23.03.2020 (The Star Online) - PETALING JAYA: Local plantation companies are now placing strict measures on all their operations, particularly on harvesting and millings, where “social distancing” can be practiced to fight the Covid-19 coronavirus outbreak.
With the price of crude palm oil (CPO) down 25% so far this year, planters are eager to keep production intact to cushion the downfall.
At the close on Friday, the most active CPO futures contract on Bursa Derivatives was last traded at RM2,288 a tonne.
“Our members have prepared a comprehensive standard operation procedures (SOP) that strictly adheres to the guidelines set by the Health Ministry, ” Malaysian Palm Oil Association (MPOA) CEO Datuk Datuk Mohamad Nageeb Ahmad Abdul Wahab said.
So far, there have been no reported cases of Covid-19 at local estates.
MPOA members include some of the country’s largest planters such as IOI Corp Bhd, Kuala Lumpur Kepong Bhd, Sime Darby Plantation Bhd and FGV Holdings Bhd.
Nageeb told StarBiz that “no funds have been allocated by the Plantation Industries and Commodities Ministry (MPIC) to the industry to fight Covid-19.
“But MPOA has given assurance to the government that we will undertake all the precautionary measures to contain the spread of the virus. In fact, the plantation industry is truly grateful that the government has lifted the control order on oil palm and rubber industries to resume their operations on a restricted scale from March 19.
“Just imagine, the oil palm sector anticipates a loss of revenue to the tune of RM1.6bil to RM1.8bil if we were to stop operations for two weeks, ” said Nageeb.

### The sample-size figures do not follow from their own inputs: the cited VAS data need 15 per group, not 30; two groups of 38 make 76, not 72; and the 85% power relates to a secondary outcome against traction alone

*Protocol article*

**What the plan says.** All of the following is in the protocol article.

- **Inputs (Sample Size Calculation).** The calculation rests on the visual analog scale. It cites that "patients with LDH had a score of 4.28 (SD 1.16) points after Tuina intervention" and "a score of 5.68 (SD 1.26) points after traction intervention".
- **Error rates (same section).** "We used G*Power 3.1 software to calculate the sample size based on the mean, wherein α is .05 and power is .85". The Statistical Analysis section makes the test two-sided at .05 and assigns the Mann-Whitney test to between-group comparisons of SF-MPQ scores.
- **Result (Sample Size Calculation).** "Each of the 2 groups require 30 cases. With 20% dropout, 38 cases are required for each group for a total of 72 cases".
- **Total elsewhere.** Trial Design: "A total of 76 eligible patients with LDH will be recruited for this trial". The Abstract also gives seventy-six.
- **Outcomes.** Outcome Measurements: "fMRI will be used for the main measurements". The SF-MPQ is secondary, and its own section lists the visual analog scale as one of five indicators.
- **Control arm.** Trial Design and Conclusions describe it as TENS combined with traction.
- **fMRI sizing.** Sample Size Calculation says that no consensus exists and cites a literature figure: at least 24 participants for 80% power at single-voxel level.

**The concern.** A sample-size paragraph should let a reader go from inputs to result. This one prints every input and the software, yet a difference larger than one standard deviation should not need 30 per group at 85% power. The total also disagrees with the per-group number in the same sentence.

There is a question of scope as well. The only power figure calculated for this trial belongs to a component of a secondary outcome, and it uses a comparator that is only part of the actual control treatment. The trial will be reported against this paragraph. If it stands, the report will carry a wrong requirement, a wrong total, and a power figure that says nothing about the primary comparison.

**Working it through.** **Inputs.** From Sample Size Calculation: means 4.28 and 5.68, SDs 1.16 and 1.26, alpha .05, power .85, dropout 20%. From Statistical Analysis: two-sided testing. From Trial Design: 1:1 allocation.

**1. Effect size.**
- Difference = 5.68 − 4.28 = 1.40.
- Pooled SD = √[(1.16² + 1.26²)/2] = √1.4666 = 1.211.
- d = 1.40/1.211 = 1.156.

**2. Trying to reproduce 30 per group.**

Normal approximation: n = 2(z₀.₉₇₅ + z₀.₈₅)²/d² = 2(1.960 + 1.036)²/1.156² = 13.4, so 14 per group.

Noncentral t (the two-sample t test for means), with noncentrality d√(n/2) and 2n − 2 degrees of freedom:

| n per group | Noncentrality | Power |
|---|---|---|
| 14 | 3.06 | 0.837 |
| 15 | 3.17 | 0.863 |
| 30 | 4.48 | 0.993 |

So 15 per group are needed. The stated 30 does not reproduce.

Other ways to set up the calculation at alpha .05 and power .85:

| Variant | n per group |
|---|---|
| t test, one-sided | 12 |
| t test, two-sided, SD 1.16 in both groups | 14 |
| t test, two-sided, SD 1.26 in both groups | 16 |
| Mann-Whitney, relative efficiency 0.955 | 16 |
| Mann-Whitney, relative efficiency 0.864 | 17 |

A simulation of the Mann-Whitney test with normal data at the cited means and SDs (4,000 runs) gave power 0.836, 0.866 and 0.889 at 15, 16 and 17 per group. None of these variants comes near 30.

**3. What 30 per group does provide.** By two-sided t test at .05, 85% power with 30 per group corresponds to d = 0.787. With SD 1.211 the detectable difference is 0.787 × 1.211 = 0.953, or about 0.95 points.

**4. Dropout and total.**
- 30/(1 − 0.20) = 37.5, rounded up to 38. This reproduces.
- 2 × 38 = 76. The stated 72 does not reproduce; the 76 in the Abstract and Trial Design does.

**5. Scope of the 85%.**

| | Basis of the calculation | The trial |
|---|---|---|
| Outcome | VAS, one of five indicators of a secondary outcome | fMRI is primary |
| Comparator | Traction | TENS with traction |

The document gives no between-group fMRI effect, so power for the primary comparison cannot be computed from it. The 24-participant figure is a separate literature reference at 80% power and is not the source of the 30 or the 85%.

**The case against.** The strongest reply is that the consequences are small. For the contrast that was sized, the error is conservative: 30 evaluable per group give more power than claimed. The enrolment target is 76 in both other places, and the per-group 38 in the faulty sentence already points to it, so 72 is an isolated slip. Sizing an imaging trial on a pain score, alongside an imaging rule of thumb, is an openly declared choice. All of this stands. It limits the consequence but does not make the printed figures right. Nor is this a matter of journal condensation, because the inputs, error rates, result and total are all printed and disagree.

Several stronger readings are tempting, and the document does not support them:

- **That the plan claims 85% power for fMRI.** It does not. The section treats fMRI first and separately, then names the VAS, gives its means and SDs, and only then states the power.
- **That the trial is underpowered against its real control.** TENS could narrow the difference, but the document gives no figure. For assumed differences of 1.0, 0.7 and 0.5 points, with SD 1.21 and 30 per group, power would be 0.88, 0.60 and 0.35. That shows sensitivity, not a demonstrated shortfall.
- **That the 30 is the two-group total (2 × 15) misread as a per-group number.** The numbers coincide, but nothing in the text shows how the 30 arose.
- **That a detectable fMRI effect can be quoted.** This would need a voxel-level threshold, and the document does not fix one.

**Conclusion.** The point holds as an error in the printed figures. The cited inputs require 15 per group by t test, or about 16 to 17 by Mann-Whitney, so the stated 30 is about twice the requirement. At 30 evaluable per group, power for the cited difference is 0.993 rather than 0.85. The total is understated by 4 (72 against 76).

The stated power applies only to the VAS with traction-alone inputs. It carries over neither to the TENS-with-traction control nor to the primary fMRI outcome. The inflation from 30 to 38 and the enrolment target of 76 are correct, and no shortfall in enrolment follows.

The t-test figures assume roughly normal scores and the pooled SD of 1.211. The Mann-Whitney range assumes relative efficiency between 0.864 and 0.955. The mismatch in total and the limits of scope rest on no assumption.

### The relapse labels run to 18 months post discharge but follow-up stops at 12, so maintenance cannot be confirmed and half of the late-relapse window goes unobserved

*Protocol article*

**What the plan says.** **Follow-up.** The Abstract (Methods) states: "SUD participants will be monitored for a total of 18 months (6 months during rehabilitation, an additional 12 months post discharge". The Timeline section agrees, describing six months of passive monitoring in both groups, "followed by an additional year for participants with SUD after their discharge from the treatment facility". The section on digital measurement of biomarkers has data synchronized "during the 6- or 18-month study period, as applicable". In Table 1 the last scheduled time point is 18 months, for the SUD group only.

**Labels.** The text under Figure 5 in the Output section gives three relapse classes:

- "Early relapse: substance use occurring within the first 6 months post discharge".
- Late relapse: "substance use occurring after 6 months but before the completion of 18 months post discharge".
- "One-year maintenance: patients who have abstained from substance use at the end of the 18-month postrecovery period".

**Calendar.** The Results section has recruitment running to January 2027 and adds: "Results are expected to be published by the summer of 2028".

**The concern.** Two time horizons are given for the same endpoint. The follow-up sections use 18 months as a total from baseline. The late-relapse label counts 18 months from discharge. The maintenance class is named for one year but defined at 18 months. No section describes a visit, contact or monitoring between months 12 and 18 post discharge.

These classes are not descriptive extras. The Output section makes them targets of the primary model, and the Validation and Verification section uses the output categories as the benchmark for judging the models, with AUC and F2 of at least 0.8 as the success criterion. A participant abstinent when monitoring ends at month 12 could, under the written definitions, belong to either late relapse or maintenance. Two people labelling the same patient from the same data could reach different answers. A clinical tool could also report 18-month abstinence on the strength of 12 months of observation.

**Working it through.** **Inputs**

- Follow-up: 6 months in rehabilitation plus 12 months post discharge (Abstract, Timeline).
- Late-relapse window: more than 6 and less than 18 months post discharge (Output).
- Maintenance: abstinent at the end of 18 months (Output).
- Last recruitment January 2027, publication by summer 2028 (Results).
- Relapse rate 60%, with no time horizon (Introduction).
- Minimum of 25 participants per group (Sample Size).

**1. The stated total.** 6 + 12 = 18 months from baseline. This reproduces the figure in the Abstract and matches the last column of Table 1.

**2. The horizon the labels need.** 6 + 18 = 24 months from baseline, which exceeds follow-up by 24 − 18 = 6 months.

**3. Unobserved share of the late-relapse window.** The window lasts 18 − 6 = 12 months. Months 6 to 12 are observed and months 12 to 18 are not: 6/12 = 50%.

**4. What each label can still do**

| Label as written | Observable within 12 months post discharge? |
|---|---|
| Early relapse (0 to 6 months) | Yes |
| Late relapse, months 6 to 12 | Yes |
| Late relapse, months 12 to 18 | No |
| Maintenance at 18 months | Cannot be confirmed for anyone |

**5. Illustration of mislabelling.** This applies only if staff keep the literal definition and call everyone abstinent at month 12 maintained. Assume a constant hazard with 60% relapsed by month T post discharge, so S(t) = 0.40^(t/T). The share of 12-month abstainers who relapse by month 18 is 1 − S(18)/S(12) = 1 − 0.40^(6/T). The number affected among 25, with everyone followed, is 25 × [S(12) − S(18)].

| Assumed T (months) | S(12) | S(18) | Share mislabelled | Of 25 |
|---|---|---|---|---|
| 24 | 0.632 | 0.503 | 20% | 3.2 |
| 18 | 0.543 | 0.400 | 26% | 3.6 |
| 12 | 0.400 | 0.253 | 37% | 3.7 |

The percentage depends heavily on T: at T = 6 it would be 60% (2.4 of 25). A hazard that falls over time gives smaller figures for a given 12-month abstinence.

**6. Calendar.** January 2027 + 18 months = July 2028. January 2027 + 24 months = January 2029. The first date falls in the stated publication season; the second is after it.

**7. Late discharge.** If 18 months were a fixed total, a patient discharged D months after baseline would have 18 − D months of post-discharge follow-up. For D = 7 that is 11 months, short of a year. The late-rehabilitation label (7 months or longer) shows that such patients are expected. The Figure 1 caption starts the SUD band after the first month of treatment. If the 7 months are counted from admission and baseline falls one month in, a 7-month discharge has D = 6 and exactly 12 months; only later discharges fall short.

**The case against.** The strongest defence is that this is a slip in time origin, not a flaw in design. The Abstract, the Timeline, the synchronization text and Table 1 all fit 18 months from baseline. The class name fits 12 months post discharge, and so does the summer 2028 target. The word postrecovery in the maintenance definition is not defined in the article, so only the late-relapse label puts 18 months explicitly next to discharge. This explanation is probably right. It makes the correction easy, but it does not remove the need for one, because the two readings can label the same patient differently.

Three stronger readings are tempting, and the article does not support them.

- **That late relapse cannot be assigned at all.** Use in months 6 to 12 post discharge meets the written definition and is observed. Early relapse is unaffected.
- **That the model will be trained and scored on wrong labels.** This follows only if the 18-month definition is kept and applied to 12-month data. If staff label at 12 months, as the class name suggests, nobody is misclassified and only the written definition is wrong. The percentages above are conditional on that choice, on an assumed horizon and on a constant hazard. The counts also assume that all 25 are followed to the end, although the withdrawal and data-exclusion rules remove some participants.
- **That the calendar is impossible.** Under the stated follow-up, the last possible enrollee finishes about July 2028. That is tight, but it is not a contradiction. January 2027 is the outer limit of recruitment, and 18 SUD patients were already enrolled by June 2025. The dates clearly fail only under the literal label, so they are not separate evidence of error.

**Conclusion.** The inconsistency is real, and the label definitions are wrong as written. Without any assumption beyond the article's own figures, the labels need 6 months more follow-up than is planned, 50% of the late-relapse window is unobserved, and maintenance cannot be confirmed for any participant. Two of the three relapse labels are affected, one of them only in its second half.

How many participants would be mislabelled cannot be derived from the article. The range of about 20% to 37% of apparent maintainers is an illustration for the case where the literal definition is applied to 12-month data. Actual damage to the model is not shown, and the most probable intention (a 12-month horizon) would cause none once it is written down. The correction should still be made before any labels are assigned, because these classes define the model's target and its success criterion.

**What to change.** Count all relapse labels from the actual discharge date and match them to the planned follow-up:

The MPIC is also aware of the significant contributions by the oil palm and rubber sectors to the supply chain, especially on essential items such as cooking oil, rubber gloves and catheters.
Hence, the ministry has allowed the harvesting of fresh fruit bunches (FFB) by plantation companies and smallholders, the processing of FFB by palm oil factories and the processing of crude palm oil (CPO) in the refineries for the production of cooking oil for domestic markets.
The leeway has also enabled rubber tapping activities to supply raw materials for the manufacturing of medical equipment such as gloves and catheters and activities in the timber sector to meet contracts.
According to CGS-CIMB in its latest report, the impact on planters’ earning and industry revenue was minimal from the one day closure of estates and mill operations.
“We are not surprise by the government’s favourable decision (to lift the restriction) as palm oil which goes mostly into cooking oil should be considered as an essential food item.”
Both independent and organised smallholders owned about 28.4% of total planted oil palm estates in Malaysia around 5.9 million ha. As such the potential impact on smallholders daily income will be significant if they are not allowed to harvest FFB from their estates and sell to the mills during the movement control order (MCO) time.
However, should the MCO be imposed on the sector, the earnings of upstream planters with over 90% of their estates holdings in Malaysia such as FGV, Tan Ann Holdings Bhd, Hap Seng Plantations Bhd and IOI are likely to be the hardest hit by the directive as “the estates cost are mostly fixed and the loss in revenue will mostly flow through to the earnings.”
On the other hand, integrated planters with majority-owned refineries and Indonesian estates such as KLK, Genting Plantations Bhd and Wilmar Ltd will be partially cushioned as “they could benefit from better CPO prices from their estates in Indonesia given lower-than-expected supply from Malaysia, ” added CGS-CIMB.